R vs Python for Data Science
In this article, take a look at R vs Python for Data Science.
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If you’re interested in a career in data, and you’re familiar with the set of skills you’ll need to master, you know that Python and R are two of the most popular languages for data analysis. When it comes to data analysis, both Python and R are simple (and free) to install and relatively easy to get started with. If you’re new to the world of data science and don’t have experience in either language or with programming in general, it makes sense to be unsure whether to learn R or Python first.
The purpose was to develop a language that focused on delivering a better and more user-friendly way to do data analysis, statistics, and graphical models. At first, R was primarily used in academics and research, but lately, the enterprise world is discovering R as well. This makes R one of the fastest-growing statistical languages in the corporate world.
One of the main strengths of R is its huge community that provides support through mailing lists, user-contributed documentation, and a very active Stack Overflow group. There is also CRAN, a huge repository of curated R packages to which users can easily contribute. These packages are a collection of R functions and data that make it easy to immediately get access to the latest techniques and functionalities without needing to develop everything from scratch yourself.
When and How to Use R?
R is mainly used when the data analysis task requires standalone computing or analysis on individual servers. It’s great for exploratory work, and it's handy for almost any type of data analysis because of the huge number of packages and readily usable tests that often provide you with the necessary tools to get up and running quickly. R can even be part of a big data solution.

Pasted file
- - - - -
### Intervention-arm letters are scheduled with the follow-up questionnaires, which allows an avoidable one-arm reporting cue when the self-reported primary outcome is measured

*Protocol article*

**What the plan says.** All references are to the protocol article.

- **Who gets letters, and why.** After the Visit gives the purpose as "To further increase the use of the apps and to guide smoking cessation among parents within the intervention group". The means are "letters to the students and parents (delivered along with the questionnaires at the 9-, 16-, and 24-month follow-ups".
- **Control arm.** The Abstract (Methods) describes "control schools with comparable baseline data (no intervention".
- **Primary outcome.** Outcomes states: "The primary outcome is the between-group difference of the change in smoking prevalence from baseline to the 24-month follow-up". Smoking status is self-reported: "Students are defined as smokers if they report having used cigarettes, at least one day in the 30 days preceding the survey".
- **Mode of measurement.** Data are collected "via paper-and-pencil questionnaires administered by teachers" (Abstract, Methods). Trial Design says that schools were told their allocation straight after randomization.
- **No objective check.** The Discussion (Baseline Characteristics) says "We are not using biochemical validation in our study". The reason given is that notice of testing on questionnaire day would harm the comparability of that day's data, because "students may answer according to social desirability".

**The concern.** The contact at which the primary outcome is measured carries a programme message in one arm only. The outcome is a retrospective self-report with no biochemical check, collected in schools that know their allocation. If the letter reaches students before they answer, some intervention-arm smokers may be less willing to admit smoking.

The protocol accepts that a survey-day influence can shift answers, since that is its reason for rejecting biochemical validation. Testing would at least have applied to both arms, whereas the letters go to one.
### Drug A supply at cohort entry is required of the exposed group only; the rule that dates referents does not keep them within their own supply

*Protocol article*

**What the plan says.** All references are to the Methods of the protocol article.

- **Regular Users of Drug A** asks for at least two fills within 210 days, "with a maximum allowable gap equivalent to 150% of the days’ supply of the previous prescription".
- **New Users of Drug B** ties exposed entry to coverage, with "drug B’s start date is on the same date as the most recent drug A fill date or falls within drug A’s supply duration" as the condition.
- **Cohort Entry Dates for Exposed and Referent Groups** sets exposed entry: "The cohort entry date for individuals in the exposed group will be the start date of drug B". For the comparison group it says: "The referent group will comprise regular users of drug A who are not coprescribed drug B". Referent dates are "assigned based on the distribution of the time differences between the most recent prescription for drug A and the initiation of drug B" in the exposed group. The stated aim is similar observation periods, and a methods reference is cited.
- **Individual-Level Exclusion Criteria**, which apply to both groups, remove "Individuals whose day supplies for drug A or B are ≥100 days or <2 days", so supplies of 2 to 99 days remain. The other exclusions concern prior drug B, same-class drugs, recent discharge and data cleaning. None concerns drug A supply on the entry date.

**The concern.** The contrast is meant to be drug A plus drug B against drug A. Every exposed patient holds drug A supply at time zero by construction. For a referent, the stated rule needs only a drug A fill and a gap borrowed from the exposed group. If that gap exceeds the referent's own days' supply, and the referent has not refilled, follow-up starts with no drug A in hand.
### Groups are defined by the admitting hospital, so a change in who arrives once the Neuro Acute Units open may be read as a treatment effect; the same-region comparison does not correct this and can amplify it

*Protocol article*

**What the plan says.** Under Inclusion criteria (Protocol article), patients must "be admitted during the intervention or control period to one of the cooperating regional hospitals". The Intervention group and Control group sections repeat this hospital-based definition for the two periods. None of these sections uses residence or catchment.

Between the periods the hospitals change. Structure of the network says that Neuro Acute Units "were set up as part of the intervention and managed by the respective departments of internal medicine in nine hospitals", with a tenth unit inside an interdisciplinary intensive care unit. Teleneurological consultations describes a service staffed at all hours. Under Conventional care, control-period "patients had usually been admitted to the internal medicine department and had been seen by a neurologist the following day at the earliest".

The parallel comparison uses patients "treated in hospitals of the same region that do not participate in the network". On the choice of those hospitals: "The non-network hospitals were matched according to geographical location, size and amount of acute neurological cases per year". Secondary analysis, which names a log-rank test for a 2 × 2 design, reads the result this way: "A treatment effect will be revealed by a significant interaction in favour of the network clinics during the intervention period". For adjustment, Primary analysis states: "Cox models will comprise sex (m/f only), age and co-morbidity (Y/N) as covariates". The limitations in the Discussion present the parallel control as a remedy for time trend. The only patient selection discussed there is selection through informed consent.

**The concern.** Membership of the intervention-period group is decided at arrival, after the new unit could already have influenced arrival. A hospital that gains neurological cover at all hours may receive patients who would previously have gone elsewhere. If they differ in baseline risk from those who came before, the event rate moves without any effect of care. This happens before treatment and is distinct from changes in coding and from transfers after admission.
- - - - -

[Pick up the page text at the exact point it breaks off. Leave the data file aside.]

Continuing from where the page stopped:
When getting started with R, a good first step is to install the RStudio IDE. Once this is done, we recommend you have a look at the following popular packages:
- Dplyr, plyr, and data. Table to easily manipulate packages,
- string to manipulate strings,
- zoo to work with regular and irregular time series,
- ggvis, lattice, and ggplot2 to visualize data, and caret for machine learning
Why R Is Great for Data Science
1. Collecting Data
Readr (Reimplements read.csv into something better)
- read.csv is bad because it takes strings into factors, it's slow, etc.
- Creates a contract for what the data features should be, making it more robust to use in production
- Much faster than read.csv
2. Data Visualization
ggplot2 (ggplot2 was recently massively upgraded)
- Recently had a very significant upgrade (to the point where old code will break)
- You can do faceting and zoom into facets
HTML widgets (Reusable components)
- Provides a fantastic gallery you can borrow from others.
Tilegramsr (Proportional maps)
- Create maps that are proportional to the population
- Makes it possible to create more interesting maps than those that only highlight major cities due to population density
3. Cleaning & Transforming Data
Dplyr (Swiss army chainsaw)
- The way R should've been from the first place
- Has a bunch of amazing joins
Python was developed to emphasize productivity and code readability. Programmers that want to develop into data analysis or apply statistical techniques are some of the main users of Python for statistical purposes. Like R, Python has packages as well. PyPi is the Python Package Index and consists of libraries to which users can contribute. Just like R, Python has a great community, but it is a bit more scattered since it’s a general-purpose language. Nevertheless, Python for data science is rapidly claiming a more dominant position in the Python universe: expectations are growing, and more innovative data science applications will see their origin here.
Why Python Is Great for Data Science
1. Collecting Data
- Feather (Fast reading and writing of data to disk)
- Fast, lightweight, easy-to-use binary format for filetypes